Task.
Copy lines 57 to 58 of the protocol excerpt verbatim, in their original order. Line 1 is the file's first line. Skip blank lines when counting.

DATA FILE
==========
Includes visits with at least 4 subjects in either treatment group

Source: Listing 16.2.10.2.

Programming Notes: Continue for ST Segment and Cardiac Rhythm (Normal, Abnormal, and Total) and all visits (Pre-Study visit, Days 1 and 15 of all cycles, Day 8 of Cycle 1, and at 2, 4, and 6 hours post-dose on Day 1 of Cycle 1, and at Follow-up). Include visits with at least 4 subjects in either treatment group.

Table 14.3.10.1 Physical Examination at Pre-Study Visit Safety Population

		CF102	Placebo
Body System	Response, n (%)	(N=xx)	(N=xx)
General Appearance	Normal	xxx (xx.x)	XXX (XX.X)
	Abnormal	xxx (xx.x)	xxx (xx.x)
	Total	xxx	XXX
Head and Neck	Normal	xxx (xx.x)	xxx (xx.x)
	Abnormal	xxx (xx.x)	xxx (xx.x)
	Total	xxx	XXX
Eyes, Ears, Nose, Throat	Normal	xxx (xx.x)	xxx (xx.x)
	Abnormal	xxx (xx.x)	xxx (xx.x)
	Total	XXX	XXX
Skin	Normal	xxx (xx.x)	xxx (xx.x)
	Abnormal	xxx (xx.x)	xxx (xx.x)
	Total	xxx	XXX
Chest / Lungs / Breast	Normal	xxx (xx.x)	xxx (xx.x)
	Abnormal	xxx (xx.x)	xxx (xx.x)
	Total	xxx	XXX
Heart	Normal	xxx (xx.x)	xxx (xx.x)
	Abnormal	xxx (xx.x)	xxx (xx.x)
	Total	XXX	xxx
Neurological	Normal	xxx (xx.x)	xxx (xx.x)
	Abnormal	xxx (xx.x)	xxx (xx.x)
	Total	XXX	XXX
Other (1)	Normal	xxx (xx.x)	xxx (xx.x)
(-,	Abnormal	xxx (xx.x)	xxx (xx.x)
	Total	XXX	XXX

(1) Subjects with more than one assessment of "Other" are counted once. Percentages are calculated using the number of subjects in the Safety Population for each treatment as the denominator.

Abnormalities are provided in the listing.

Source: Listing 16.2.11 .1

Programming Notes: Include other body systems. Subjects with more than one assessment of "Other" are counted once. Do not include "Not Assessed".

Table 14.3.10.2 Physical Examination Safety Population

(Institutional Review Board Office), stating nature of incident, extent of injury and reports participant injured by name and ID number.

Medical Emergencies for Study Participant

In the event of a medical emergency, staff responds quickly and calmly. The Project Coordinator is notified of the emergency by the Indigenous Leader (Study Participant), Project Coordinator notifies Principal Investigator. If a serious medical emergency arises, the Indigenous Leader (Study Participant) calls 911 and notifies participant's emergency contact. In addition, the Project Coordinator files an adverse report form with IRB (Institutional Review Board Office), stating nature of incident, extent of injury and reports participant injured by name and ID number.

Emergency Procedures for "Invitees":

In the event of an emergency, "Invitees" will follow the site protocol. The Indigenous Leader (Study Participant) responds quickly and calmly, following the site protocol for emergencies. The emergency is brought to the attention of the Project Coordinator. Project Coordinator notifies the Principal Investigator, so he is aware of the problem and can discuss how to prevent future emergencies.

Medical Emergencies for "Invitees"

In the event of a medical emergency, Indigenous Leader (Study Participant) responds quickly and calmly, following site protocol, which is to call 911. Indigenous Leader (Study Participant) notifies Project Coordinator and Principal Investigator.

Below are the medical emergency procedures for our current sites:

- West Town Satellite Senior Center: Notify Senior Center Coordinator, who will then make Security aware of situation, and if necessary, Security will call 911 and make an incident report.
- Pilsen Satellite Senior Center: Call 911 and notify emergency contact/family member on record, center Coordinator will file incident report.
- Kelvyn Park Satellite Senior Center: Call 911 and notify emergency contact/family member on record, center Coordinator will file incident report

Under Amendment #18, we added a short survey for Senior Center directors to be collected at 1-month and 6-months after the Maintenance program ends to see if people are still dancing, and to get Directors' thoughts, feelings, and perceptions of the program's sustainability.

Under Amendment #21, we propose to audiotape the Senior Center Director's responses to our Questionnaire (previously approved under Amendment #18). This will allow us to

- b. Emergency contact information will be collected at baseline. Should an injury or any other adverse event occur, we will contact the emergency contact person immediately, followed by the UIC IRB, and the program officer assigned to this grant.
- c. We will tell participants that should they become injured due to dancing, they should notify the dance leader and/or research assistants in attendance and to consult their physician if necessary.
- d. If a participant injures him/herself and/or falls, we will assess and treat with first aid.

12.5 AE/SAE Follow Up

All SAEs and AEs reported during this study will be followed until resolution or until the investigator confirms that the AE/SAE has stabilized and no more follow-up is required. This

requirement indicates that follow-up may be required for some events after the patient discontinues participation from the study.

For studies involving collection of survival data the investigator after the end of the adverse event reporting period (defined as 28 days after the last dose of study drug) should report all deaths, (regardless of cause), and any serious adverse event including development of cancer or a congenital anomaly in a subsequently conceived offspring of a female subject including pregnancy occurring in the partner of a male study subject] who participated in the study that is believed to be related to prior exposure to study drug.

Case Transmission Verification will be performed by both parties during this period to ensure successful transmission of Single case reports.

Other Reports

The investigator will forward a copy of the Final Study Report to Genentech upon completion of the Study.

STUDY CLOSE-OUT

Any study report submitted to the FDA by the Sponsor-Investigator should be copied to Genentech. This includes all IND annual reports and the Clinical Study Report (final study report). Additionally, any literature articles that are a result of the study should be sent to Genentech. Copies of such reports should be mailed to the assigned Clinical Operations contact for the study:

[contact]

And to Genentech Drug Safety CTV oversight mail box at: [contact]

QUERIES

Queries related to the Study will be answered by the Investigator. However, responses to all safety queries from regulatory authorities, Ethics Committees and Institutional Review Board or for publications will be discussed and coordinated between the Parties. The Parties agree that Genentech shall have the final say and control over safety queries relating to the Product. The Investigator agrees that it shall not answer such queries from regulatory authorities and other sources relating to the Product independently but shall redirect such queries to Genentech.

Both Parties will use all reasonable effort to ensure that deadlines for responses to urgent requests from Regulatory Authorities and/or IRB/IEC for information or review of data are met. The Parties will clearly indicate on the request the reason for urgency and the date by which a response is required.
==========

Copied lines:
Other Reports

The investigator will forward a copy of the Final Study Report to Genentech upon completion of the Study.